Students petition SMC in wake of demonstration
Wednesday afternoon, Saint Mary’s vice president for student affairs Karen Johnson sent an email to students in response to events last week “that called into question the faithfulness to the Saint Mary’s College mission as a Catholic, women’s, residential, undergraduate college in the liberal arts tradition.”
Last Thursday, the Feminists United club at the College hosted a display of 1,852 flags, each of which represented 10 services offered by Planned Parenthood not related to abortion.
The next day, Saint Mary’s senior Mary Robin created a petition on the website change.org titled “No More Celebration of Planned Parenthood at Saint Mary’s College.” As of midnight Thursday night, the petition had 595 signatures.
Robin said the goal of the petition is to encourage the administration to reaffirm the College’s identity as a pro-women, Catholic institution, dedicated to educating the truth about the sanctity of life and Planned Parenthood.
“This petition is simply asking the administration to stick to the mission and guidelines it is supposed to honor in the first place,” she said in an email. “This petition is asking Saint Mary’s to reaffirm its loyalty to the Catholic faith and clearly declare its dedication to the pro-life, pro-women movement that Planned Parenthood so obviously works against.”
All of the information on the petition’s webpage was obtained from students in the Feminists United club, students who witnessed the display or social media posts, including the post by Planned Parenthood Action celebrating the display, according to Robin.
She said the petition has received support from Bishop Kevin Rhoades of the Fort Wayne-South Bend diocese, as well as alumnae and families of students.
“The comments on the petition page have varied from joyous gratitude to everyone signing for this reaffirmation of Saint Mary’s Catholic identity, to sheer sadness and disappointment in this public display of support for an abortion business, all the way to downright frustration — families promising to withdraw financial and public support for Saint Mary’s until a positive, pro-life statement is made by the school,” Robin said.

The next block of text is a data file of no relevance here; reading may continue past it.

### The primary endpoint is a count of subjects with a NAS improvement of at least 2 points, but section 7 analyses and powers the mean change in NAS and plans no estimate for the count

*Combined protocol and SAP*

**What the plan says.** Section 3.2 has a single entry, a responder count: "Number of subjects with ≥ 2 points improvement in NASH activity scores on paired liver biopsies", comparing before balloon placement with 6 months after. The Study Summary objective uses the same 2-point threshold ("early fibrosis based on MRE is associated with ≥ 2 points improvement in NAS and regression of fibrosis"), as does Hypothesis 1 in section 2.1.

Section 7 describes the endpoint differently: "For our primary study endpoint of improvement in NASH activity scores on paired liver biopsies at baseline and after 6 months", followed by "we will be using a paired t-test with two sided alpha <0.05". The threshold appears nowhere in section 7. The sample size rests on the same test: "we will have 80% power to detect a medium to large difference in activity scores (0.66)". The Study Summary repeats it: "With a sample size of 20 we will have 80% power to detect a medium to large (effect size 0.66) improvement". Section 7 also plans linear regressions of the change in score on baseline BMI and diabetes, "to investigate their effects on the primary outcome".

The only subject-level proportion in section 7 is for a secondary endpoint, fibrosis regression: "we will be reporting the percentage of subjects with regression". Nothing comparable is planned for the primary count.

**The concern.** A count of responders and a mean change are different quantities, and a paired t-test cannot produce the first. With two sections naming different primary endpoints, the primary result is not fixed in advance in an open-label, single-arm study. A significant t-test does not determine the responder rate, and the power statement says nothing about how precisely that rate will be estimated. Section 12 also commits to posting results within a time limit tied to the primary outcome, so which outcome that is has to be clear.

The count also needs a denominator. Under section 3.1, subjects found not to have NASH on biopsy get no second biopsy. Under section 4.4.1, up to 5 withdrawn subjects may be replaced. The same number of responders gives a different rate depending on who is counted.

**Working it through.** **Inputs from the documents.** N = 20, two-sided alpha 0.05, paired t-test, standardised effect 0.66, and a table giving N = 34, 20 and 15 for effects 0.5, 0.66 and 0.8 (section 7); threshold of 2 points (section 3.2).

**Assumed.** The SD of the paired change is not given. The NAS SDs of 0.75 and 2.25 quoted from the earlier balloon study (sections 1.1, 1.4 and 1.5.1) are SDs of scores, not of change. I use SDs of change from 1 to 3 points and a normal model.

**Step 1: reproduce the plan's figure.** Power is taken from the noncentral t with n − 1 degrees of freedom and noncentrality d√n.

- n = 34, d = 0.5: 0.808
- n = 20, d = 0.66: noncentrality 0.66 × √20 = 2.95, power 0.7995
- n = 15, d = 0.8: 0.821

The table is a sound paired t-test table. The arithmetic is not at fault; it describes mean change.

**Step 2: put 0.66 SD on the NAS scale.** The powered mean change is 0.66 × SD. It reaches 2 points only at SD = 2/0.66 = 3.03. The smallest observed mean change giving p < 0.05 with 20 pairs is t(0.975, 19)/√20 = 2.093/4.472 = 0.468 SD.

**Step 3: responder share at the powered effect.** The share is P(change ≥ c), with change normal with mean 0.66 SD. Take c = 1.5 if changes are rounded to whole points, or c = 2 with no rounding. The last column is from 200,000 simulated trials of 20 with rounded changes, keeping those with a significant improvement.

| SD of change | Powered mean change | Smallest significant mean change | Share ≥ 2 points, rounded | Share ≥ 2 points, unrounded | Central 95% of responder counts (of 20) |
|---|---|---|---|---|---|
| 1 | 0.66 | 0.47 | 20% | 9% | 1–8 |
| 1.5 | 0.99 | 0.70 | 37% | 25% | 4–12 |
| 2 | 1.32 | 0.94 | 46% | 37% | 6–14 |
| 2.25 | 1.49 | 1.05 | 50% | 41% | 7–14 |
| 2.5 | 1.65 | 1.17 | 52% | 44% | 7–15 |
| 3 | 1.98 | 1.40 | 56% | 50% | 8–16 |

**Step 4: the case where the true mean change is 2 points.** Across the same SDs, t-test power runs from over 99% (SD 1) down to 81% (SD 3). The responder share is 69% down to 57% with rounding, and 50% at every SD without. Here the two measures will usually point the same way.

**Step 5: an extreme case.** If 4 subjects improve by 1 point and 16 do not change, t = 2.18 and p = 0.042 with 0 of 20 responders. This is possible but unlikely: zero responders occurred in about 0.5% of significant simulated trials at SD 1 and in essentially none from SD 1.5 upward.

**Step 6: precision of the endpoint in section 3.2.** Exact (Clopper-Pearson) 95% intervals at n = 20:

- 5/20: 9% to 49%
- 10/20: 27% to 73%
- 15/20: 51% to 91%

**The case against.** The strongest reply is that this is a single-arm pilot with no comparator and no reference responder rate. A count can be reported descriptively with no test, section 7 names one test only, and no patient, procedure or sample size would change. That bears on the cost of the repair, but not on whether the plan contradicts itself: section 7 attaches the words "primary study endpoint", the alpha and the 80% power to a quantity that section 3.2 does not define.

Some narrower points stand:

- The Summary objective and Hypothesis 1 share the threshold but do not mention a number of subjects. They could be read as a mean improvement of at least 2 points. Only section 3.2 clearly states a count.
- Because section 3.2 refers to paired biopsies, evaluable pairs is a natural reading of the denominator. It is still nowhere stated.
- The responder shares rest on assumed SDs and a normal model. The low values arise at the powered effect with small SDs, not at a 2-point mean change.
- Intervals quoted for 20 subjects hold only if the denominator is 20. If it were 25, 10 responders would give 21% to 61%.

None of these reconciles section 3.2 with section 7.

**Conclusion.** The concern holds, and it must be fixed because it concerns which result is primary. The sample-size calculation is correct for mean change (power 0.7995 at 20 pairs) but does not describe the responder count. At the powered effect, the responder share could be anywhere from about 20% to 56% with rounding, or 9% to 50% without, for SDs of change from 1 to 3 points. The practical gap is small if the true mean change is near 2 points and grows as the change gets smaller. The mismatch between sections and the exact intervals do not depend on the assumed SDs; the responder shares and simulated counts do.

In yesterday’s email, Johnson said in the email the College consistently upholds its Catholic mission.
“As a Catholic college, we strive to foster a culture in which faith and reason are cultivated,” she said. “The liberal arts tradition calls us to investigate, study and ponder the very difficult circumstances facing society. We do so through the lenses of both faith and reason.”
Johnson said education can occur outside the classroom in the form of College-hosted lectures, department- or club-sponsored panel discussions and distribution of facts and information through mediums such as posters or handouts.
In the email, Johnson shared the following three guidelines, which she said are consistently followed by Saint Mary’s:
- “Education at Saint Mary’s includes examining and critically evaluating controversial issues from many perspectives. Saint Mary’s supports a long and revered tradition of open dialogue and free access to information.”
- “At a Catholic institution, activities that advocate and support Catholic teachings are appropriate and welcome.”
- “It is inappropriate for Saint Mary’s College student clubs and organizations to advocate for or support organizations, agencies or groups that act contrary to Church teachings or to sponsor events that advocate positions contrary to the teachings of the Catholic Church.”
Concerning the third guideline, Johnson said students’ ability to host events goes hand-in-hand with a responsibility to uphold Saint Mary’s mission.
“The co-curricular environment provides an opportunity for advocacy and support. Some student clubs and organizations exist to effect change. Student organizations are granted certain privileges such as the sponsoring of events; those privileges are accompanied by responsibilities. Because Saint Mary’s College is a Catholic college, among those responsibilities is consistency with Catholic teachings. Sponsorship of a speaker, in and of itself, does not constitute advocacy or support of ideas expressed by the speaker,” Johnson said.
Saint Mary’s student body president senior Kaitlyn Baker said in an email to the College’s students yesterday that she initially sought her position in order to allow all voices to be heard.
“I also believe that there are two sides to every story, and in most cases, even more than two sides,” Baker said. “It is important for us as young women to be well-educated and then given the freedom to think critically about what we have learned, form our own opinions and stand up for what we believe is right.”
Along with standing up for beliefs, it is also important to listen to, learn from and respect each other, Baker said.
“We all know that there is more than one way to be a Belle,” Baker said. “And since this year’s core value is community, it is important that we unite as a community to recognize, learn from, and respect the unique gifts, talents and opinions that every Belle brings to the table.”
Robin said the purpose of the petition was not to degrade Saint Mary’s, but rather to an attempt to improve it.
“ … I believe the level of response speaks to how highly we all esteem and love our school,” she said. “We have such high expectations of this beautiful school and are so proud of its heritage. … It is a painful sight to see its most important identity compromised in such an unmistakable way.
“We want our school to be as bold and courageous as the students it educates,” Robin said. “We expect our school to be so especially when its Catholic integrity is challenged on such a critical issue. The Sisters who founded Saint Mary’s would want no less of us and neither will our daughters who may want to come to our alma mater.”